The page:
Millions of people have successfully run a marathon, but how many can say they've run one in space?
The London Marathon is set to take place on April 24, 2016 with over 37,000 participants, but British astronaut Tim Peake won't be there. He'll bit in Earth's orbit onboard the International Space Station. Rather than run the marathon in 2017, when he's back on Earth, Peake decided to run it from space to raise awareness for the Prince's Trust charity.
"As soon as I got assigned to my mission to the International Space Station, I thought wouldn't it be great to run," said Peake in a statement and video released by the Prince's Trust. "The London Marathon is a worldwide event, let's take it out of this world."
And thanks to virtual reality, Peake says he'll feel like he's actually there.
"The thing Iím most looking forward to is that I can still interact with everybody down on Earth," said Peake. "Iíll be running it with the iPad and watching myself running through the streets of London whilst orbiting the Earth at 400km above the surface and going 27,000km per hour."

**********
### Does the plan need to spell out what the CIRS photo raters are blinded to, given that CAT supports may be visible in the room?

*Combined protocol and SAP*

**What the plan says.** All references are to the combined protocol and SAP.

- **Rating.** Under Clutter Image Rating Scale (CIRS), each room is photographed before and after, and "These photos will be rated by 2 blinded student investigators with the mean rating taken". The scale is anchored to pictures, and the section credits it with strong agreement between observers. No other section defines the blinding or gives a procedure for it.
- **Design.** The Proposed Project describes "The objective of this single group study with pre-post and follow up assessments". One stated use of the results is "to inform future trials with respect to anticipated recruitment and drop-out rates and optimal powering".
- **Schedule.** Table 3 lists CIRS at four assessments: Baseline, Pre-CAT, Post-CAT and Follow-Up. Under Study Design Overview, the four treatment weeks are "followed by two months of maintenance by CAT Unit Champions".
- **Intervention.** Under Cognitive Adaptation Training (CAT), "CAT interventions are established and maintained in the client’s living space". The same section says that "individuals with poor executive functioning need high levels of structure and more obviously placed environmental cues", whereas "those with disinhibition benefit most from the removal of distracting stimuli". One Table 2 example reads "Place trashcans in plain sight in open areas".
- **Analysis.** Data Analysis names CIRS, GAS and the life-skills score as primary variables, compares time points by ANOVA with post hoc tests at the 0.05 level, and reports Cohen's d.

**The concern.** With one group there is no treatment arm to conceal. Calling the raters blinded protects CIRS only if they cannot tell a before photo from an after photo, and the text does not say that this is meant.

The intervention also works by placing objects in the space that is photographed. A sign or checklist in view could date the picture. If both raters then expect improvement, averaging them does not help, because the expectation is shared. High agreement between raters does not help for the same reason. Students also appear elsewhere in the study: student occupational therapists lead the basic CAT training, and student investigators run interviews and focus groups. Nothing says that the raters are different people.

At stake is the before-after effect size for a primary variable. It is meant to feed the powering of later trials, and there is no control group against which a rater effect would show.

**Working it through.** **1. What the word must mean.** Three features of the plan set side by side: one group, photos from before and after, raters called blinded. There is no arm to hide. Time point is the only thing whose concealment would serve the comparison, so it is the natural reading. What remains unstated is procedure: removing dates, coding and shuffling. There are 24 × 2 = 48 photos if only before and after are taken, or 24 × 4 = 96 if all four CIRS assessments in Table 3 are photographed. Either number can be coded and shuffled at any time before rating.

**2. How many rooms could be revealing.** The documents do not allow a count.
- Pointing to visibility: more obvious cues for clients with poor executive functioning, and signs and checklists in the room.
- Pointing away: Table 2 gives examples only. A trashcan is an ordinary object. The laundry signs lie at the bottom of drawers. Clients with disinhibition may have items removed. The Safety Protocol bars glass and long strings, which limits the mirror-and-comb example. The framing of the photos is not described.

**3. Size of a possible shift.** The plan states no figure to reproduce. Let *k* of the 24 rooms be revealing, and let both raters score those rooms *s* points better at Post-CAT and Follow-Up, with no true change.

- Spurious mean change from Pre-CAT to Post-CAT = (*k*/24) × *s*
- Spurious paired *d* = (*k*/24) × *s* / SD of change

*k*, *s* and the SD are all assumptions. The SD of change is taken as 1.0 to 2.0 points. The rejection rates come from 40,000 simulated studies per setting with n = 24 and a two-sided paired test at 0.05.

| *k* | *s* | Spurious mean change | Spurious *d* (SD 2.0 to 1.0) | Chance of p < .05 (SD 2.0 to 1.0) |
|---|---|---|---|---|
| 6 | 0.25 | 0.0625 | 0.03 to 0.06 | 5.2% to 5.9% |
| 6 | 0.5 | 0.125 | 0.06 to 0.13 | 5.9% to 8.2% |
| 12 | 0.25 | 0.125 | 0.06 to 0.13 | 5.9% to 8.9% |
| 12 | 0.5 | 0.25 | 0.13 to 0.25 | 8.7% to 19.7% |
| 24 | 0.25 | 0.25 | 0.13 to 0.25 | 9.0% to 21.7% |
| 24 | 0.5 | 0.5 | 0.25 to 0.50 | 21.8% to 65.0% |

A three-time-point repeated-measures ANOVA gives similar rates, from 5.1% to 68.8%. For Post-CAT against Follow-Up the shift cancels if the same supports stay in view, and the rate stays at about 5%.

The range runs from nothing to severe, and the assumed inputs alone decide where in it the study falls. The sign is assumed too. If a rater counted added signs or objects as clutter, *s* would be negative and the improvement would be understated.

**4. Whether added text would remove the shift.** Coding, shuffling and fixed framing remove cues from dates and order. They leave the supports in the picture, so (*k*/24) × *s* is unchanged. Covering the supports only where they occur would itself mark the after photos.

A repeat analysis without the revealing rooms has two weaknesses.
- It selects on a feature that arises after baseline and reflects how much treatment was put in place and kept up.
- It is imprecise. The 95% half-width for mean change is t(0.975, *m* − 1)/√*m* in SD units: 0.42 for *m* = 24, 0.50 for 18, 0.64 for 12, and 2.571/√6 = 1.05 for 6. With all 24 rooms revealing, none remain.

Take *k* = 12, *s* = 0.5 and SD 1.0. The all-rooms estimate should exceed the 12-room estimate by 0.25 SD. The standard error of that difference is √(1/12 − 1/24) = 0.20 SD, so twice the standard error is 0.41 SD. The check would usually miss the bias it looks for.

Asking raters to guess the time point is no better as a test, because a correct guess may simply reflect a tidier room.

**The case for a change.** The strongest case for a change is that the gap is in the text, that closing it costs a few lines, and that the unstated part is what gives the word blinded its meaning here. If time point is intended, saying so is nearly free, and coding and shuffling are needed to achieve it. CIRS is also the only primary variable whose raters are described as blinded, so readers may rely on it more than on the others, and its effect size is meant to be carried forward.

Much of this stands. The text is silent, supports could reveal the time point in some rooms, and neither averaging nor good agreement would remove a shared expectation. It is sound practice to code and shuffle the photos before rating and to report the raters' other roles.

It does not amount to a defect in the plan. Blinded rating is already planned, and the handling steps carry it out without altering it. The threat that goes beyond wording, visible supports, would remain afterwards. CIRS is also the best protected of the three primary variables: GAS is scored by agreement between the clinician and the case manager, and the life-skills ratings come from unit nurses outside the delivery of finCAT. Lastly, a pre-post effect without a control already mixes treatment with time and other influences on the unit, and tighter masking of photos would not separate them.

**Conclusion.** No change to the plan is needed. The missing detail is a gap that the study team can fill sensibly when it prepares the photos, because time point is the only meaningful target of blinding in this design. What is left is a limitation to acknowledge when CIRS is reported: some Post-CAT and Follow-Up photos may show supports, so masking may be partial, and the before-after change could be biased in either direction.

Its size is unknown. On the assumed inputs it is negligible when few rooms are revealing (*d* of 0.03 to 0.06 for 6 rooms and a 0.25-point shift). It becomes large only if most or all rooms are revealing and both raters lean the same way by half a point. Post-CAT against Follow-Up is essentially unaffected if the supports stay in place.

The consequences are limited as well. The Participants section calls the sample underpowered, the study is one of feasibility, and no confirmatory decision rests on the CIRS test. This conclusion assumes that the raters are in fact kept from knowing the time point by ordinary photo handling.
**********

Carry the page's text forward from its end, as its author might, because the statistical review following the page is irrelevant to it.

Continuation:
Of course in microgravity, Peake wouldn't be able to run without a harness holding him down. Unfortunately, the shoulder straps and waist belt can cause quite a bit of discomfort after 40 minutes according to Peake. Because of this, he doesn't think he'll be setting any personal bests, but hopes to complete the race in under 4 hours.
This isn't the first time Peake will run the London Marathon, he did so back in 1999, clocking in at 3:18.50. His six-month mission to the ISS is set to begin on December 15.
The feat of running a marathon in space has actually been accomplished before. NASA astronaut Sunita Williams ran the Boston Marathon from the ISS on a treadmill in 2007.